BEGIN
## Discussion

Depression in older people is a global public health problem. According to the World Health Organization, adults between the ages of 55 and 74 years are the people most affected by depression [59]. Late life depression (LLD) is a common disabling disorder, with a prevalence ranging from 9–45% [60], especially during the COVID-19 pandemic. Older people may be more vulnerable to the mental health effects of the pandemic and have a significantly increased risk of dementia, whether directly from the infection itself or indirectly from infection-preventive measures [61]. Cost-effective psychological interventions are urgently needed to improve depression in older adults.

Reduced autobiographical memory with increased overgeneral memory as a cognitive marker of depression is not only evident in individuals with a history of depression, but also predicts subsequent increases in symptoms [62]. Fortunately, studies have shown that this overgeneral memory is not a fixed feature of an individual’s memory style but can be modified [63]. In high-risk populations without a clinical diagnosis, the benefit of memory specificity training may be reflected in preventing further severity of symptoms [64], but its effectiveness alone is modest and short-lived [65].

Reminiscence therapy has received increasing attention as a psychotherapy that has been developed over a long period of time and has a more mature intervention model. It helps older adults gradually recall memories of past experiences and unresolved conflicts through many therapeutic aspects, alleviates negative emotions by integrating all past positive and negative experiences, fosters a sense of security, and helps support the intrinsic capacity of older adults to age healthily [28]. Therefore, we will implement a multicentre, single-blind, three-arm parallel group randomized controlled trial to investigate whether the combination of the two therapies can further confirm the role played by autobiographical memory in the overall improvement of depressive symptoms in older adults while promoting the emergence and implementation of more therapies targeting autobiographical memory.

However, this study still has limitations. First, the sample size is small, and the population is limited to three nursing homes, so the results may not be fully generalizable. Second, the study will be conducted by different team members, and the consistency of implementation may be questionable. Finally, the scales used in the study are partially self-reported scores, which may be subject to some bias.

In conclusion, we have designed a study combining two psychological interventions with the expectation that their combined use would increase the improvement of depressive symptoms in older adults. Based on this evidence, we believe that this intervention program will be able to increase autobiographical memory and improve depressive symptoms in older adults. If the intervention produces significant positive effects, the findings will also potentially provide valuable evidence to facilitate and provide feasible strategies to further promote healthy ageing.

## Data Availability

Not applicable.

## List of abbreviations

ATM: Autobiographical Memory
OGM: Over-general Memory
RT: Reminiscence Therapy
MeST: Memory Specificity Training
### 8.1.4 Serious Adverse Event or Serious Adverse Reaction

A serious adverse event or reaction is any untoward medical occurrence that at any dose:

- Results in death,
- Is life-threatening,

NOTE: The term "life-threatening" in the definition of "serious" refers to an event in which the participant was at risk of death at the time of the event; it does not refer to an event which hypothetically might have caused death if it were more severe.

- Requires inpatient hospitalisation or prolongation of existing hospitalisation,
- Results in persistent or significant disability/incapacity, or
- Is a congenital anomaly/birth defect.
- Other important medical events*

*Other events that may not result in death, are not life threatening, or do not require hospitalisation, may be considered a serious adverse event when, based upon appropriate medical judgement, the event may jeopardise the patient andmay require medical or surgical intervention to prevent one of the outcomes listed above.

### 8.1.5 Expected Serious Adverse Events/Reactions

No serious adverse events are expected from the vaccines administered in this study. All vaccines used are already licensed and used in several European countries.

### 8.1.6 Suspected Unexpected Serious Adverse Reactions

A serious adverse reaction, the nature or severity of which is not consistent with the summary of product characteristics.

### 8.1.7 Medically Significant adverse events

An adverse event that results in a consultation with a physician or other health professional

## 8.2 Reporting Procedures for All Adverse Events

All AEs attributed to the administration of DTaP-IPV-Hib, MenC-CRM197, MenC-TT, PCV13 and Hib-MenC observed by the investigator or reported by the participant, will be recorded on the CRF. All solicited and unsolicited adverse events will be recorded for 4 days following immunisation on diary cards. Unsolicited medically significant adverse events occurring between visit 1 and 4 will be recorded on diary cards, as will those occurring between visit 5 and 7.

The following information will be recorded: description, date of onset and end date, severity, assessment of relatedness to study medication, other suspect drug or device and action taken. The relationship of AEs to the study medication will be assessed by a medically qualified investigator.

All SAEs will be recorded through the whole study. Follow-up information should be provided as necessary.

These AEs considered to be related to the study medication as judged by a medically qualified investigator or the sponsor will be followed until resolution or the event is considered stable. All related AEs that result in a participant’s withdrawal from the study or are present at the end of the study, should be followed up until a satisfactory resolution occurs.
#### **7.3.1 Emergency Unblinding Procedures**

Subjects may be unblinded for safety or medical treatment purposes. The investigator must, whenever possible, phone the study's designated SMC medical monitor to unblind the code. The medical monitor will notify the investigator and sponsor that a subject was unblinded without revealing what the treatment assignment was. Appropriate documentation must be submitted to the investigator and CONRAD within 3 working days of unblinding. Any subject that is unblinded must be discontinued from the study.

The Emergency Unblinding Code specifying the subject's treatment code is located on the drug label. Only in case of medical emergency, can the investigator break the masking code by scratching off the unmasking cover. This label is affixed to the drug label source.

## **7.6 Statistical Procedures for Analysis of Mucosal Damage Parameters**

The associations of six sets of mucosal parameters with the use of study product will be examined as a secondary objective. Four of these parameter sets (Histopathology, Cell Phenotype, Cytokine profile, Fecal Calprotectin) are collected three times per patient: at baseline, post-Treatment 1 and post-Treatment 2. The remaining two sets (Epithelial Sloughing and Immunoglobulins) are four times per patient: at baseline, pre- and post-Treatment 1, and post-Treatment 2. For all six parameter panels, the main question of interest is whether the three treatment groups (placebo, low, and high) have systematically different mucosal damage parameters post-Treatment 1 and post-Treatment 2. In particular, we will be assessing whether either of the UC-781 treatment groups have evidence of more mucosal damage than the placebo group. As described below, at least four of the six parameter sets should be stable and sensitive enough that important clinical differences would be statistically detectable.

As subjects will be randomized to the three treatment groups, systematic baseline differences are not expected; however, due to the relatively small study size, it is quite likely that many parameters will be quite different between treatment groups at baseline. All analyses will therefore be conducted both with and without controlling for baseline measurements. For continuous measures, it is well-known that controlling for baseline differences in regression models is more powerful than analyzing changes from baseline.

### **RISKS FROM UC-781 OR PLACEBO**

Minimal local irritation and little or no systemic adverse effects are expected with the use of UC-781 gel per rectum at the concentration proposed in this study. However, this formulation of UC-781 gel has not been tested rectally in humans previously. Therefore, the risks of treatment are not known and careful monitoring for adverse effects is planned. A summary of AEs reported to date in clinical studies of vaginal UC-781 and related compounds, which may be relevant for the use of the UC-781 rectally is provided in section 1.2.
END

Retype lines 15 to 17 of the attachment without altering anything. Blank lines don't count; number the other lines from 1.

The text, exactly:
A serious adverse event or reaction is any untoward medical occurrence that at any dose:

- Results in death,
- Is life-threatening,